A Costa Rican crocodile expert is now recuperating in a hospital bed after being bitten last Wednesday by a crocodile during a relocation demonstration in the coffee town of Atenas, 44 kilometers northwest of the capital.
Due to an increase in the number of aggressive crocodiles in highly populated areas in Costa Rica, the National System of Conservation Areas (SINAC) is holding workshops with Coast Guard and police officers to demonstrate how to capture and relocate crocodiles. Adrian Arce, SINAC’s director of wildlife for the Tárcoles region, was working as a demonstrator in one of those workshops at the National Technical University in Atenas when he was attacked.
The subject of the demonstration was a particularly feisty 3-meter (9-foot) male crocodile that had been living in a local lagoon for 20 years. According to SINAC official Jorge Hernández, who was on the scene during the attack, Arce and biologists were using a rod with a lasso on the end to fish around in the water where the crocodile was last seen when the crocodile suddenly appeared from the water directly in front of Arce. The croc grabbed onto Arce’s leg, sinking its teeth into his calf.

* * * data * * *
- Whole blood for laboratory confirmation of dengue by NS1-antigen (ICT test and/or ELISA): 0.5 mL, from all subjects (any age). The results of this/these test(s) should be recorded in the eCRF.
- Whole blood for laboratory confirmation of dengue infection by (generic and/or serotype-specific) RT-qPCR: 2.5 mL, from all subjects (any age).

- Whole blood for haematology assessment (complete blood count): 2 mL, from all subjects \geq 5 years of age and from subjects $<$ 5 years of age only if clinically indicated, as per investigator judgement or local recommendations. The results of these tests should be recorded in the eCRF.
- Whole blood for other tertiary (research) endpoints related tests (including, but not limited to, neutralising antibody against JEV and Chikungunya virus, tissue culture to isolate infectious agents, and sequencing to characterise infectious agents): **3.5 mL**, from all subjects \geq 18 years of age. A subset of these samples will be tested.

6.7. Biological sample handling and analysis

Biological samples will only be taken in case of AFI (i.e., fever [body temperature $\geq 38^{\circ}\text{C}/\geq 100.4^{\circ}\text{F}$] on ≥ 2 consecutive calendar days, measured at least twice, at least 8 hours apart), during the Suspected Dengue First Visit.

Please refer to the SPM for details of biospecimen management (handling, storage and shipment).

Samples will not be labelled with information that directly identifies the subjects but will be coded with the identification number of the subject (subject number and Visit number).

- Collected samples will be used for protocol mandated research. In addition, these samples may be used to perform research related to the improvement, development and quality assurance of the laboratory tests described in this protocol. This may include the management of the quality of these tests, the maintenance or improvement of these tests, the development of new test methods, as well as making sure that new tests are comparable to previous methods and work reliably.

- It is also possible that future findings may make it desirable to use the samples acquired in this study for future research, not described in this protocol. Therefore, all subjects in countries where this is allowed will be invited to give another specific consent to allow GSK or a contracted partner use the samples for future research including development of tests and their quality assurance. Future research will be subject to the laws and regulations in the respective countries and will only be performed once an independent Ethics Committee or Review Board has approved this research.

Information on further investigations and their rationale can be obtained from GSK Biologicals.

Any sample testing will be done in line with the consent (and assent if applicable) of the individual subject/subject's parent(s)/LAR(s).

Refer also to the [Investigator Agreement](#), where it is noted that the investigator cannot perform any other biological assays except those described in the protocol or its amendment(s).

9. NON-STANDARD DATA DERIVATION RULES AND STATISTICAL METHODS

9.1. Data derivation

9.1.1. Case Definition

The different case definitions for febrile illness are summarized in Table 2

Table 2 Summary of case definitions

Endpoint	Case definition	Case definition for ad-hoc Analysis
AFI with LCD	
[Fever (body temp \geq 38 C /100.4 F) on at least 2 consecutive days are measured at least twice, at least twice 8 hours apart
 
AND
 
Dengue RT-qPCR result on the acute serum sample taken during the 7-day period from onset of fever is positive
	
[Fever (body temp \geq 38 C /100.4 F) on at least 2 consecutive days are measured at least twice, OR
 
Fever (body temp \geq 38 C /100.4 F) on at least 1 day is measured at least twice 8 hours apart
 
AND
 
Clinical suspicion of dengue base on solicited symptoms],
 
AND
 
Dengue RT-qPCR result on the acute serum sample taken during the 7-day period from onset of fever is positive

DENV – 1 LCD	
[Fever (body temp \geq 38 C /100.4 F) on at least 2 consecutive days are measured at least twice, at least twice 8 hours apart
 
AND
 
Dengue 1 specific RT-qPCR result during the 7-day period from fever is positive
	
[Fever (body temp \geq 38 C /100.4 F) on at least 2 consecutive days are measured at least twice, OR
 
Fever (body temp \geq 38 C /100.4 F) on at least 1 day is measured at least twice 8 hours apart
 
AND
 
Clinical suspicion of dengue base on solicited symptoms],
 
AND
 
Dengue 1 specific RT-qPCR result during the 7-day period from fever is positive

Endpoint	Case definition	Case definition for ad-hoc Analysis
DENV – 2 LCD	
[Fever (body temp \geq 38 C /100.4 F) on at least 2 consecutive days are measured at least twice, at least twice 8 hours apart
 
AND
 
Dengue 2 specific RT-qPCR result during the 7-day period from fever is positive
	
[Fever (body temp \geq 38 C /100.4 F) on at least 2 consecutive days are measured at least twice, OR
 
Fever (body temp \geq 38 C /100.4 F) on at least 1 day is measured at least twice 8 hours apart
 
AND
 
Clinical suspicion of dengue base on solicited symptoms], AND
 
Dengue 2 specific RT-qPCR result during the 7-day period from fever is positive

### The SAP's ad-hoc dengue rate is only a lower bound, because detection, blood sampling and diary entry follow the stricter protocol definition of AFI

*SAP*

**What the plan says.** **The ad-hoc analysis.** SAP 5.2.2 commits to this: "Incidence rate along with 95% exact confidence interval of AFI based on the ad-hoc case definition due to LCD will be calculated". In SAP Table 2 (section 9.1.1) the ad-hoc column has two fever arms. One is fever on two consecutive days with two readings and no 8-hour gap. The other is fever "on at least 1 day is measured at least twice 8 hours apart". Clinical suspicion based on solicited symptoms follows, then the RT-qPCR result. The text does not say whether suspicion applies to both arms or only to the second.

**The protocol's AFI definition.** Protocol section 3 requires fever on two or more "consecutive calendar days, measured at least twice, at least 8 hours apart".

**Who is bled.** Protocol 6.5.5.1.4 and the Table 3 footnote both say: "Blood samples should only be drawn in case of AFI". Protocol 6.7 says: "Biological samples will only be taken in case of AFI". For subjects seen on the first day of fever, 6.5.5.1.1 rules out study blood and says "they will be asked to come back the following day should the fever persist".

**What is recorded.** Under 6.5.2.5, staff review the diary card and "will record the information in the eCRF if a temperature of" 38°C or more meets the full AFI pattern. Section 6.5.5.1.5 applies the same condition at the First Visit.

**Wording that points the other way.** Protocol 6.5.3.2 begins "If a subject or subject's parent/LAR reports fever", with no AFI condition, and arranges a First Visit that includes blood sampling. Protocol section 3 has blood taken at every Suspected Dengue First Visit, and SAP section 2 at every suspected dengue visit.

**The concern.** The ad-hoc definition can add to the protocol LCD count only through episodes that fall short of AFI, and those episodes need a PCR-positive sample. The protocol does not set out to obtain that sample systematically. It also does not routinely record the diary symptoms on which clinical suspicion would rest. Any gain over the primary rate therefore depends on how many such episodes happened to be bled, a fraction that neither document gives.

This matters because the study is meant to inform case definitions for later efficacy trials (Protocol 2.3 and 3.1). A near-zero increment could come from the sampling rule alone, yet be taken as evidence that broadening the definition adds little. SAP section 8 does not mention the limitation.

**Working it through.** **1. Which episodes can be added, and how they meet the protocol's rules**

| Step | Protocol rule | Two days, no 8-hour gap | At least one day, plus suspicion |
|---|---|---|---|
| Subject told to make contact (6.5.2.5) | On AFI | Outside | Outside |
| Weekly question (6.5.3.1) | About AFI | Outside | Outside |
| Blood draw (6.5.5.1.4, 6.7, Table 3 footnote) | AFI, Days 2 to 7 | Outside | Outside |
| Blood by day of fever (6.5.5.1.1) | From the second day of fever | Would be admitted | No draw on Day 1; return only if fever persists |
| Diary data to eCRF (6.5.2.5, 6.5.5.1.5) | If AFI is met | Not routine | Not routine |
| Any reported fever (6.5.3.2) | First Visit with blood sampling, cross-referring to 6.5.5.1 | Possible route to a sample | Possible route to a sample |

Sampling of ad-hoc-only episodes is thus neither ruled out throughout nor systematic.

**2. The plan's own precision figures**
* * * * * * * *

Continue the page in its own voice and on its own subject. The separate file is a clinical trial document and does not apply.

“You can think you’ve got your eyes on [a crocodile], but those things are faster than anyone’s eye,” Hernández said.
After the bite, Arce was moved to an Alajuela hospital where doctors gave him 50 stitches and released him. He returned to the hospital days later after he developed a fever, possibly due to an infection from the lagoon’s dirty water. Despite the injury, Arce and others from SINAC are just happy it wasn’t worse.
“Usually when crocodiles bite down they don’t let go until they’ve dragged their prey underwater to drown it,” Hernández said. “What happened to Adrian was serious, but it wasn’t a real bite.”
Arce’s incident is the latest in a series of crocodile attacks this year and comes little more than a week after police relocated a crocodile from a popular tourist beach near Jacó. According to crocodile experts, the increased aggression can be attributed to habitat loss, overpopulation and human expansion to previously unoccupied areas.
“In this country we have a problem with people not knowing how to behave around crocodiles,” Hernández said. “Adrian had a lot of experience and this still happened to him. If it happened to him it can happen to anyone.”
To read more about Costa Rica’s problems with aggressive crocodiles see: Costa Rica’s crocodile conundrum